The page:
Russian fish farmers hope Western ban will help grow their salmon production

Some Russian producers are hoping to increase production to cover one third of the country’s entire salmon and trout consumption.

A peninsula in northern Russia which is close to key military bases and nuclear submarines is being used to grow the country’s salmon farming regime.

There are many fish farms on the outskirts of the Murmansk Fjord, located at the Kola Peninsula, with many more planned.

The area is a key site for Russian military as the base for the Northern Fleet.

“The military has its tasks, and the development of fish farms is not always a priority for them,” Ilja Sosnov, manager of Russian Aquaculture, the biggest salmon farmer in the country, told NRK. “We are used to this neighbourhood and cooperate constructively.”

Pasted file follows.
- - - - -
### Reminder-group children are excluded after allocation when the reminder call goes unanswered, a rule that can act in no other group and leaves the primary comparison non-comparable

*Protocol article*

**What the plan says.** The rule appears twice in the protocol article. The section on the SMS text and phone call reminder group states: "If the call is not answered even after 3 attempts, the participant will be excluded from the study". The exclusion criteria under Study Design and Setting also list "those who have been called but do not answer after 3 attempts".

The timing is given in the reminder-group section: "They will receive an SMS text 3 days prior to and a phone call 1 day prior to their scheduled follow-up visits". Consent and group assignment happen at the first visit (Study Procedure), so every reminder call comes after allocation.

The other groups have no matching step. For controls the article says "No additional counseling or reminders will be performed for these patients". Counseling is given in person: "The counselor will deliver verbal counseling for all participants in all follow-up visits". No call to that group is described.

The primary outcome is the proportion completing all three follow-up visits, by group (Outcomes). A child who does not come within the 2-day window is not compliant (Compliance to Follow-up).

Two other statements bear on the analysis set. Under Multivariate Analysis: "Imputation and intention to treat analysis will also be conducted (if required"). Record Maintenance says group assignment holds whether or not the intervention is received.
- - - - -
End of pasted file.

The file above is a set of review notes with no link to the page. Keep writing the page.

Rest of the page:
Russia has an import ban on Western products that includes salmon and trout. It happened in the wake of the Crimean annexation five years ago.

But some have used the opportunity to grow their own aquaculture locally.

Vice President Nikita Paderin, of Russian Aquaculture, told NRK: “Yes, it is an advantage, but it is not so big that it determines everything, because we also sell the fish at international prices on the world market.”

They say their biggest advantage is their location in relation to the international markets. If the Western ban ends, they say they can get their produce out faster than rivals across the globe.


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